Astrophysical comedy and education

Dr. Neil deGrasse Tyson paid a visit to Hershey, PA this week. It was a packed house, which was encouraging to see. All ages, from kids as young as 6 to elderly folks, were in attendance. That’s pretty remarkable. Hershey is an upper middle-class area with many professionals employed at the large teaching hospital, Penn…

Scottish poltergeist story is highly questionable, even if the police say they saw something

A story about a family in Rutherglen, Scotland, who called in police to report paranormal phenomena, rode the media wave yesterday into today. The original source was the local Rutherglen Reformer paper that appears digitally on the Daily Record (UK) website. Here is the main story: Rutherglen family call in police after witnessing paranormal activity A desperate Rutherglen…

Anti-Skeptics are out of touch with the public

There is much ado, again, about soft targets in skepticism – the topics that are easily dismissed, should be ignored, are a waste of time and effort. So some say. Once again, we hear that we should be paying greater attention to things that really matter like cancer and war. Therefore, I’m getting the impression…

Parapsychology continues to fail to impress reviewers

A correspondent clued me in to what he called a “devastating commentary on parapsychology.” I agree. The review on the Magonia Review of Books meshes with what I had written in June 2014 when I looked into parapsychology, comparing then and now. It’s helpful to see an independent critique that notes the same flaws as you did. I’m not the…

Warnings of impending danger: Science and Social Factors

This is a paper I prepared for an ethics graduate class and have updated (7-June-2014). I present it in conjunction with a Strange Frequencies Radio podcast appearance on Sunday June 8. Natural disasters happen every day. The people who can help prepare society for them are not psychics or crank pseudoscientists but those who study…

Defending the faith of cryptozoology

My latest post, regarding the rational vs non-rational response to the new cryptozoology book by Loxton and Prothero, Abominable Science, went live on Huffington Post yesterday. Cryptozoology Gets Respect While Bigfooters Behave Badly. When critical thinkers approach the subject of Bigfoot (or cryptozoology in general) with a focus on the evidence, they are met with…

Facts? You keep using that word, Bigfoot hunters.

“You are Not Entitled to Your Own Bigfoot Facts” is my latest piece up on Sounds Sciencey. It’s a continuation on this piece which still gets a lot of hits on the site. In this one, I take to task some self-styled Bigfooters who consider speculation as “fact”. It gets pretty silly… Self-styled Bigfoot researchers…

New cryptozoology: less credulous, more scientific

There is a stereotype about Bigfoot and Nessie devotees. Typically, they are middle-aged or older men, often with facial hair. They seem obsessed and the public might see them as a bit “off”.  It’s true that there is not that much diversity in the list of monster researchers. But, cryptozoology is changing. Today’s researchers are…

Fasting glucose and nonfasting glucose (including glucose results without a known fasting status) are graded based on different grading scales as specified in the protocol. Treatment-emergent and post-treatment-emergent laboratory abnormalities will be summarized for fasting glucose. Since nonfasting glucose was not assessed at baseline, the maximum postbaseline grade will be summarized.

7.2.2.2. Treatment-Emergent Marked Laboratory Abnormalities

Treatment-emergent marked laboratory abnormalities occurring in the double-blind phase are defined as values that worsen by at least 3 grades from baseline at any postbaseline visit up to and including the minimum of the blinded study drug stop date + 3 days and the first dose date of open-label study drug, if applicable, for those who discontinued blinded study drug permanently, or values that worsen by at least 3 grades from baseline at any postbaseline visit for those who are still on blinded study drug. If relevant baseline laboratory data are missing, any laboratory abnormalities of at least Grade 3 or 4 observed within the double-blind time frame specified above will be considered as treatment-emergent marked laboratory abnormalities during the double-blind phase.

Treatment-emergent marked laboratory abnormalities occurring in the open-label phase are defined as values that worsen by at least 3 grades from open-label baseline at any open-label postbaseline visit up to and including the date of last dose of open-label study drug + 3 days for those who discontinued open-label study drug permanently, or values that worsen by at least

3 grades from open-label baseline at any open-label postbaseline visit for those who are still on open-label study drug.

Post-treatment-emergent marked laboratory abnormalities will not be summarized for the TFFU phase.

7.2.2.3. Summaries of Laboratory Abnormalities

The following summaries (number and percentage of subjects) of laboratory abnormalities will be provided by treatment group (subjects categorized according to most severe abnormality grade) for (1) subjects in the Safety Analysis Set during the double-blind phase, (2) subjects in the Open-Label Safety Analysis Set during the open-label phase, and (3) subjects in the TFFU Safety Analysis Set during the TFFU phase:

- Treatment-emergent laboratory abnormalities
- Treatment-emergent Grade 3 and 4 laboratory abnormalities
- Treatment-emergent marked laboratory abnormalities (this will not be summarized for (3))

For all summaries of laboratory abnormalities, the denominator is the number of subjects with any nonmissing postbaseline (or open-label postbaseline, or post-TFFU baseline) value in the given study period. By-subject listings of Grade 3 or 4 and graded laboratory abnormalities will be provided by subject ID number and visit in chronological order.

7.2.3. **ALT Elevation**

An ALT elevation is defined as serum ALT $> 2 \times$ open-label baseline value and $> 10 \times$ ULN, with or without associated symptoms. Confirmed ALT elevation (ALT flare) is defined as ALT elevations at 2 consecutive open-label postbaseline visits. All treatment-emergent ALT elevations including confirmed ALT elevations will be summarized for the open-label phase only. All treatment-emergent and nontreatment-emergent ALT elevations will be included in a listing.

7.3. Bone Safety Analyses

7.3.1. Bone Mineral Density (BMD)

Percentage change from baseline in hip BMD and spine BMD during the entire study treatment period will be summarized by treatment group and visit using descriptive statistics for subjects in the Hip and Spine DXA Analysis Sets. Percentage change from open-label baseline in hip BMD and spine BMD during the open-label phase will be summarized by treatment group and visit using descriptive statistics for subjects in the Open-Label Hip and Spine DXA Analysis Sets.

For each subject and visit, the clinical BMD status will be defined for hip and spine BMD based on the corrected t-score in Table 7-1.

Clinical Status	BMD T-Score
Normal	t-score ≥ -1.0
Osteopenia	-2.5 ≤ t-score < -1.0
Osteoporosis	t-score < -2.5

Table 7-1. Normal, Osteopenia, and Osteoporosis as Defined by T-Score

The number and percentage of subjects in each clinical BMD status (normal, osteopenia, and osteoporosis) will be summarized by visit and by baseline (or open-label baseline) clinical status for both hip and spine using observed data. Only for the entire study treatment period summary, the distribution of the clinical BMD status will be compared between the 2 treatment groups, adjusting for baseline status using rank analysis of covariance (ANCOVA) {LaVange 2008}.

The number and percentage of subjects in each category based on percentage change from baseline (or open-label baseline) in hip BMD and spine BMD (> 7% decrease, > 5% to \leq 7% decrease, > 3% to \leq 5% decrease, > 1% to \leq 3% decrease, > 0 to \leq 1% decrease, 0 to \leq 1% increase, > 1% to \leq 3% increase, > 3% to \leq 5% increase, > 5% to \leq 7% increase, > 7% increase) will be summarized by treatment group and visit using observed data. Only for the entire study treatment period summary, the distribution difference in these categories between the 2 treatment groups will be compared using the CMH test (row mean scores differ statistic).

On the shoulders of giants: Using references

Science as knowledge is cumulative. It is built upon that which was discovered by those that came before. The profession of science relies on getting (and giving) credit where it’s due and demonstrating you know what the heck you are talking about (1). Good nonfiction books (not just science books) have references to show that…

Young Earth Creationists’ sneaky strategy to be scientifical

Earth magazine has an intriguing and disturbing article by Steven Newton describing how geologists, who actually represent the Institute for Creation Research, the Discovery Institute and Christian universities, subtly promote the view that Noah’s flood was responsible for geological observations in the American West. Their new strategy is to give talks, posters and guide field…

Bigfoot researchers making big leaps

A few behaviors really irk me: acting like an authority to the public when you don’t deserve to be authoritative and making shit up to give a good story. The scientist in me would like experience, credentials and an exhibition of expertise. I also need evidence for wild claims. Because, well, you know… I doubt…

Balticon: Scientifical and Real Mad Scientists

Balticon is a conference done by the Baltimore Science Fiction Society. I was asked to participate in their new mini-skeptic track that was developed by Marv Zelkowitz of the National Capital Area Skeptics (NCAS). I thought it was a success. Throughout the day I was there, on Sunday, I saw a big skeptical respresentation. But,…

Pop descent into low quality

As a follow up to my last post on why cryptozoology may or may not be called a pseudoscience (depending on your criteria), I was reminding of the idea of “deviant” science as discussed by Dolby. When a “deviant” science, or what might be labeled pejoratively as “pseudoscience” by mainstream scientists or commentators, appeals to…

Paranormal-themed nonfiction TV: A list

I was writing an article when I realized I needed a clear idea about when this whole amateur investigation reality-television thing became popular. So, I started a list. (I’m a good Googler.) Here is a list of TV shows (series) that portray the paranormal as real or examine it as possibly real. Some are reality-type…